Public Perception of Crime and Justice in Canada: A Review of Opinion Polls
- 8.3 Students' knowledge and perception of the Young Offenders Act
- 8.4 Facts about youth crime
- 8.5 Section summary
8.3 Students' knowledge and perception of the Young Offenders Act
A report to the Department of Justice in 1996 (Peterson-Badali, 1996) examined students' knowledge and perceptions of the Young Offender's Act. The report used questionnaires and semi-structured interviews to evaluate a limited sample of Canadian students' understanding of the youth justice system. Students showed good knowledge of the legal terminology, with 61% overall were able to identify the correct definition of the right to retain and instruct counsel. There was an effect for age: students between the ages of 10 and 13 were less able than 14 to 18+ year old students to respond correctly.
Students were also asked to rate the general harshness of dispositions given to young offenders. The rating was made on a five-point scale, ranging from almost always too harsh to almost always too easy. Thirty seven percent of students rated dispositions as about right and often too easy. Twenty percent rated dispositions as almost always too easy.
Interestingly, as age of the students increased, perceptions of dispositions as too lenient also increased. The author attributes this to the possibility that as age increases, so does exposure to public portrayals of youth dispositions as not sufficiently harsh, and to punitive attitudes to youth in general.
With respect to knowledge of age boundaries, less than half of the students were able to correctly identify age 12 as the lower limit. When asked what they thought that the lower age boundary should be, the average age suggested was 11 years old. Students in the 14/15-year age group suggested a lower age than the 10/11-year-olds, which suggested a significantly higher minimum age.
Similar to adults, the students overestimated the percentage of violent youth crime. Female students estimated the prevalence of youth crime at between 50 and 69 percent, while males estimated it to be between 40 and 59 percent. The actual percentage for violent youth crime in 1994 was 18% (Canadian Centre for Justice Statistics, 1999).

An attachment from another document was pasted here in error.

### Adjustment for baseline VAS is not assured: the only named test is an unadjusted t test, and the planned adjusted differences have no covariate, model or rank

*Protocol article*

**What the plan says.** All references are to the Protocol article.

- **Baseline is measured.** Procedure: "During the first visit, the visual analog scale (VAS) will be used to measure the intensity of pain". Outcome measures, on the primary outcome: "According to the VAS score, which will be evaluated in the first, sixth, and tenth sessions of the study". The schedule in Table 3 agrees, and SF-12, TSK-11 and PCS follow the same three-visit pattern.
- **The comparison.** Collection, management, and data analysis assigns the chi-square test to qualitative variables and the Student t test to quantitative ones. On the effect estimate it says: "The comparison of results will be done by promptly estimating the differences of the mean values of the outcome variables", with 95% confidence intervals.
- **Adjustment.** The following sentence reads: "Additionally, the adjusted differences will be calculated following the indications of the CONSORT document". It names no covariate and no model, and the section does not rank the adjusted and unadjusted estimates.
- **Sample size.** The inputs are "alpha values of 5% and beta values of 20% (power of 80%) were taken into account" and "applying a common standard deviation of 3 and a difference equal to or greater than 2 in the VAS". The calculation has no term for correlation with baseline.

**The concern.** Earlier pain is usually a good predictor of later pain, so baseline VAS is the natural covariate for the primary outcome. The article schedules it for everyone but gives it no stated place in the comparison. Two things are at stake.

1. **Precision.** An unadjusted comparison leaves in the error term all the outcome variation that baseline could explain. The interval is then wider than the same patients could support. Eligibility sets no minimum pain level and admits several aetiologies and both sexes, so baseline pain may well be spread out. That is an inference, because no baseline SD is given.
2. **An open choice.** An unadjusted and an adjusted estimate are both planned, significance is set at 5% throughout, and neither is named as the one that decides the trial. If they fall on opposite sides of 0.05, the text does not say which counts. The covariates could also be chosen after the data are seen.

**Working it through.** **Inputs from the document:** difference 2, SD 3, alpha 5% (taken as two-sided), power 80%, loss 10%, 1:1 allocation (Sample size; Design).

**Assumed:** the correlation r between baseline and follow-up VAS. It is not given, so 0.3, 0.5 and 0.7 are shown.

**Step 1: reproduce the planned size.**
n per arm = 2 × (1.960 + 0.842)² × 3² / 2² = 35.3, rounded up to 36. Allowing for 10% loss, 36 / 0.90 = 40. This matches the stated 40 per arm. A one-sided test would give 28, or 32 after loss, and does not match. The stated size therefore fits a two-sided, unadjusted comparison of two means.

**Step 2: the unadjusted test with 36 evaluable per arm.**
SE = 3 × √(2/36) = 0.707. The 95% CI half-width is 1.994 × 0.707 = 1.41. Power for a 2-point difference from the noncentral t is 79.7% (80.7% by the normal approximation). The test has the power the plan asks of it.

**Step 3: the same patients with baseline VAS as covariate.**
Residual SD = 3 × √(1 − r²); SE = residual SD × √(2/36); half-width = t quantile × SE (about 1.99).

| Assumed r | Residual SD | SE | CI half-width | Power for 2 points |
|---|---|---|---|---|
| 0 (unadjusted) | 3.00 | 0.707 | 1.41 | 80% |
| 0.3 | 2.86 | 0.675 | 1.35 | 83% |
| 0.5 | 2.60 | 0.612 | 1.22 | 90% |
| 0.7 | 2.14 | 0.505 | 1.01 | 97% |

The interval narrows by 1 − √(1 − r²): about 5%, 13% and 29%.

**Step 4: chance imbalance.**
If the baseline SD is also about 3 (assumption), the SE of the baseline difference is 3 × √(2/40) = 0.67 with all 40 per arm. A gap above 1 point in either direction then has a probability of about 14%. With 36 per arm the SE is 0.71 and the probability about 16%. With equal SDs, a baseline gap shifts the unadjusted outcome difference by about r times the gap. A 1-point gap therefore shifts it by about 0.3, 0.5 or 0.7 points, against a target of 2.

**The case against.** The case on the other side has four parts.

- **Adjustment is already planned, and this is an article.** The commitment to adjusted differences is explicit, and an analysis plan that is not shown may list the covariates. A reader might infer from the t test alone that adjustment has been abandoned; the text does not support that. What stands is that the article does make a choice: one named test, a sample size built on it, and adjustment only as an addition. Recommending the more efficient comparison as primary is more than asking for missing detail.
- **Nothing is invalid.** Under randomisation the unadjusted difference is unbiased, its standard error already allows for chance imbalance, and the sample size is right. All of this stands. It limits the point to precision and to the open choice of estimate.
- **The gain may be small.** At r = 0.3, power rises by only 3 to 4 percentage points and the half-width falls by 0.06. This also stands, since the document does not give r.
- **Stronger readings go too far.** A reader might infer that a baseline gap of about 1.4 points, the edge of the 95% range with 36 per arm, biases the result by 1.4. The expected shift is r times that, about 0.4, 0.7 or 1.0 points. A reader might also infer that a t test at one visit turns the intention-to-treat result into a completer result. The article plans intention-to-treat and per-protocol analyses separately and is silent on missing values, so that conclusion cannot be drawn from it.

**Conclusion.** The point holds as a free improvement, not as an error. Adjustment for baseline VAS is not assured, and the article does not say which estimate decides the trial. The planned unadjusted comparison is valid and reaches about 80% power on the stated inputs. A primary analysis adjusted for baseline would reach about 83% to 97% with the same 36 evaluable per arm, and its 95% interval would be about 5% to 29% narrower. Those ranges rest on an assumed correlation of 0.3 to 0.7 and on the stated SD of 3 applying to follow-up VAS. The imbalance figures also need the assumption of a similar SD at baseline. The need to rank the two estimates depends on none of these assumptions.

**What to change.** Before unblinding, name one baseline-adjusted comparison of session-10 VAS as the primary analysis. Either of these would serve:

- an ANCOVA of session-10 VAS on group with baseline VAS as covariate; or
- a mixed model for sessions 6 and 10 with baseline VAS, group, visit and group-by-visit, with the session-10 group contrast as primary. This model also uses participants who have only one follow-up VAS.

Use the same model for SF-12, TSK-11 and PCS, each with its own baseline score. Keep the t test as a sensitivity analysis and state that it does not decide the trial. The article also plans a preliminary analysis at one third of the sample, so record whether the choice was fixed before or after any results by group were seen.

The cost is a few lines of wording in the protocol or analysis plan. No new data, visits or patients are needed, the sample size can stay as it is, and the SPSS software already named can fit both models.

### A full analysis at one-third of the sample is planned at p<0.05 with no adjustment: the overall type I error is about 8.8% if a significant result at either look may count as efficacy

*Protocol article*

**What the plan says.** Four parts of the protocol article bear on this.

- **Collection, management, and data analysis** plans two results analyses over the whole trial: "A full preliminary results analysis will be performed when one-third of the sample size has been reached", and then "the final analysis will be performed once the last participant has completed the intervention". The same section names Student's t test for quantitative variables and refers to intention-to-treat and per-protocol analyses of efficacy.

The report also looks at knowledge as a function of legal education. Legal education had few significant effects on knowledge and perception. Those students with some previous background legal education were more likely to respond correctly to questions relating directly to the law. There were no differences between the legally educated and the legally uneducated with respect to questions addressing perceptions of youth crime.
A study by Jane Sprott in 1998 attempts to shed some light on to the issue of public dissatisfaction with and perceived leniency towards the treatment of young offenders and youth crime in general. The researcher was interested in the relationship between punitive views influencing preferences in specific cases, and general beliefs that the youth system does not work. A sample of 1,006 people throughout Ontario was questioned about either youth or adult crime. Consistent with national Gallup results, the results of this study indicate that 64% of respondents oppose or strongly oppose a separate youth justice system, and 36% favour a separate system. Of those who oppose the separate system, 93.3% thought that youth court sentences were not sufficiently severe, and 72.9% thought that sentences for youth should be as harsh as those for adults. Of those who favoured a separate system, 71.1% thought that sentences were not severe enough and 52.1% thought that sentences should be as harsh as for adults. However, 82.6% of those who opposed a separate system were not supportive of placing youth in the same facilities as adults.